Assembling Flat-Pack Furniture – 5 essential tips

I’ll bet there’s at least one piece of flat-pack furniture in your home. Perhaps a bookcase or the TV stand? What about wardrobes or drawers or even your kitchen table?

Flat-Pack furniture is so called because it comes with all the various pieces packed flat for you to assemble yourself at home. This saves on production costs (where the company would have to build the furniture themselves) and transportation costs from the factory to the shop.

The flat-pack ‘experience’ can also mean a few hours of cursing and hunting for elusive tools before finally presenting a piece of furniture that looks like it was caught in a hurricane. Should it really lean to one side like that?

No fear – help is at hand with our 5 essential tips to putting together your flat-pack furniture purchase.

As an aside, I think a lot of the shops that sell flat-pack don’t so themselves or the product justice. On many occasions when I’ve looked, it’s obvious that the display unit has been poorly put together. The whole unit very often ‘rocks’ or has movement in the joints – no glue used! And the hinges etc are often not adjusted for that perfect lining up. Don’t be put off though. A little care using our tips below could probably get you a job on the spot. Anyway – on with the tips!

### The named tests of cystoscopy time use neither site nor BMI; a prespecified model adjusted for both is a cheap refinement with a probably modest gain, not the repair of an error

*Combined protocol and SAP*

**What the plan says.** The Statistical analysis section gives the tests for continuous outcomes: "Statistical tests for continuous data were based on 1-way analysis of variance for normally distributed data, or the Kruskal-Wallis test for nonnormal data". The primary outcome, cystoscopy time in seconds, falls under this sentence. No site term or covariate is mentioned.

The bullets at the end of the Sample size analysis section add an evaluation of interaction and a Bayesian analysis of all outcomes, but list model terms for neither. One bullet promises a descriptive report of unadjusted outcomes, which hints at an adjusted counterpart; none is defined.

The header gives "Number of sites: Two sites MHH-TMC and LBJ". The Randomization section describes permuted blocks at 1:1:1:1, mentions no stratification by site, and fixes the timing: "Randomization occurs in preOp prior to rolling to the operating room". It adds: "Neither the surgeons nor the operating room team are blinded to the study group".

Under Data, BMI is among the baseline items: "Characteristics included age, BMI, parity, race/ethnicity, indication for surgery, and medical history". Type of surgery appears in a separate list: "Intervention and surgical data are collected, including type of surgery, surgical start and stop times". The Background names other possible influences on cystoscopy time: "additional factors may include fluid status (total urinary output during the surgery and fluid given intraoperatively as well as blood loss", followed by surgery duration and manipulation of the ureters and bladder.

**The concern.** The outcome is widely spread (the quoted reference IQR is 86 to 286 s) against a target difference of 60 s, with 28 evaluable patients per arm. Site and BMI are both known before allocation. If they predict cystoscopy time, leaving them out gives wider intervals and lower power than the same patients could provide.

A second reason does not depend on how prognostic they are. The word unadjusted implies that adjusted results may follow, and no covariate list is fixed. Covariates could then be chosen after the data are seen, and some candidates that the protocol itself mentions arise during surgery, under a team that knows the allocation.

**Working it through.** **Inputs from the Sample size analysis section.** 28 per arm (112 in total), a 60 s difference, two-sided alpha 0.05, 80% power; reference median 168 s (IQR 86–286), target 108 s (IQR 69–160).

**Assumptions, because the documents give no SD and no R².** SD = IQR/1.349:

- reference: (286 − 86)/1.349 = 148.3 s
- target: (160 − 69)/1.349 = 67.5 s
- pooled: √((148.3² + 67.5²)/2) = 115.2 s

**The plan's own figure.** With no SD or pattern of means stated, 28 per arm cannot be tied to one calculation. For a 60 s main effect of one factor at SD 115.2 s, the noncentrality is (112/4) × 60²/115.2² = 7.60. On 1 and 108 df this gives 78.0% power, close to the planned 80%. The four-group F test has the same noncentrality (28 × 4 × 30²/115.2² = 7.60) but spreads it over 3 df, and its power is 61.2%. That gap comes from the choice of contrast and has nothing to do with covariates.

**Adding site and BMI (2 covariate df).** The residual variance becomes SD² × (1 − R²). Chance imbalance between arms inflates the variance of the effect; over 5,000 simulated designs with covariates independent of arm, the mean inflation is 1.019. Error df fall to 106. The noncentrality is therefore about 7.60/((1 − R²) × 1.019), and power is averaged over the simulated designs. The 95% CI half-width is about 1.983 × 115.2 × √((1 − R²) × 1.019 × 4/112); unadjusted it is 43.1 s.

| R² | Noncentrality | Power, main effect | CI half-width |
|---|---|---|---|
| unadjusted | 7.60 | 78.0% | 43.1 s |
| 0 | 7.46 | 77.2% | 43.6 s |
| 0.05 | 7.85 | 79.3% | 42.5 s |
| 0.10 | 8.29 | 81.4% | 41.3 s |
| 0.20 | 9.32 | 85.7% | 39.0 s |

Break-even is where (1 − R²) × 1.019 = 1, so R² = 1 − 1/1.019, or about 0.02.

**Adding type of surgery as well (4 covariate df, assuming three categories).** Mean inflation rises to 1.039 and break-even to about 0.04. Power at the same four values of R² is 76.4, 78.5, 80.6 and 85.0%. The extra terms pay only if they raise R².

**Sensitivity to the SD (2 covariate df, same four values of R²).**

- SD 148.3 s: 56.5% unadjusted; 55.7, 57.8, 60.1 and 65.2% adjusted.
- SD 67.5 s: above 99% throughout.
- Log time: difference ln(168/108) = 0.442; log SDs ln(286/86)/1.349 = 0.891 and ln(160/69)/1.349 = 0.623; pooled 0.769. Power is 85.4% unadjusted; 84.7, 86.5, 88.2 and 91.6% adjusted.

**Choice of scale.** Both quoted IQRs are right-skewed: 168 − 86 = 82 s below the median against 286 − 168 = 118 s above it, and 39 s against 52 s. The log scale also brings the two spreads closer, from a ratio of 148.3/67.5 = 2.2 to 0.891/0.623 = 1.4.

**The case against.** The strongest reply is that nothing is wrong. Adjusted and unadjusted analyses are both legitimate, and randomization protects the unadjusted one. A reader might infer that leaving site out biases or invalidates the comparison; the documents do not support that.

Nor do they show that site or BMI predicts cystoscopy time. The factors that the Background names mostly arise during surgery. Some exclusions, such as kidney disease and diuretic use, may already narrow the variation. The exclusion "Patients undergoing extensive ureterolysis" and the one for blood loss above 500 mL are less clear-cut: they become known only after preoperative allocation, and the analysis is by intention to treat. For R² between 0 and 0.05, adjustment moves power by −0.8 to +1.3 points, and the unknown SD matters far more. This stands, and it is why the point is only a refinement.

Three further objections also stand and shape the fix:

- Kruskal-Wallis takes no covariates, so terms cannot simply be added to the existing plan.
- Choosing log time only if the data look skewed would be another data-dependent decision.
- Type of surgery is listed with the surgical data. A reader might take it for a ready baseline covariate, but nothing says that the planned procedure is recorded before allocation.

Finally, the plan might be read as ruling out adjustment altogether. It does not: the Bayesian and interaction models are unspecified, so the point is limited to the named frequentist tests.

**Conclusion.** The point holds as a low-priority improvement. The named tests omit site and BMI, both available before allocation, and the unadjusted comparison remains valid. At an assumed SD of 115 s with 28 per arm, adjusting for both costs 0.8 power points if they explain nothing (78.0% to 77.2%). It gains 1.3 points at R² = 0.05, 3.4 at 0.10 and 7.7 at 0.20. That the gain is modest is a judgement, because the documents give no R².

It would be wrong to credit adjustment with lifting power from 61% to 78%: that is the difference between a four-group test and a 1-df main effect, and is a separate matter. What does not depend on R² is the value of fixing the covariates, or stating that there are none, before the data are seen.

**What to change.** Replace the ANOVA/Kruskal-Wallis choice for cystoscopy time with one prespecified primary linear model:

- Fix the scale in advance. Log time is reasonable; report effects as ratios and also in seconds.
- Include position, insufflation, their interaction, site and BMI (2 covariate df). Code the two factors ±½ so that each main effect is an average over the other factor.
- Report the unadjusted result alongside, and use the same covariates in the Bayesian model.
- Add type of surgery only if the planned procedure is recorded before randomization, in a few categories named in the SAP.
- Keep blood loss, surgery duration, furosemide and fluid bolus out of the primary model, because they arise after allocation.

1) Choose a large flat area for the construction – with enough room to move around all sides of the finished piece. If it’s large, making it in the room or at least on the floor of your house it’s intended for will save a lot of heavy lifting. Please check it will fit through the doorway.

2) Unpack carefully and check you’ve got all the bits before you start – easily done when you’re keen but a few minutes unpacking and checking you’ve got all the bits and they’re in good condition will save hours if the worst happens. Getting to the final piece to discover it’s missing or badly scratched – I’ve got the badge to prove I was there! It’s worth mentioning that you should also identify the correct screws and fixings with the instructions. There’s nothing worse than using the wrong screw for half the construction until you run out or finding out the screw you thought was J was actually K and has gone right through and out the other side of your piece of furniture.

Try counting the fittings and screws out as there is very often different amounts of two similar fittings so you’ll have help in identifying the right one.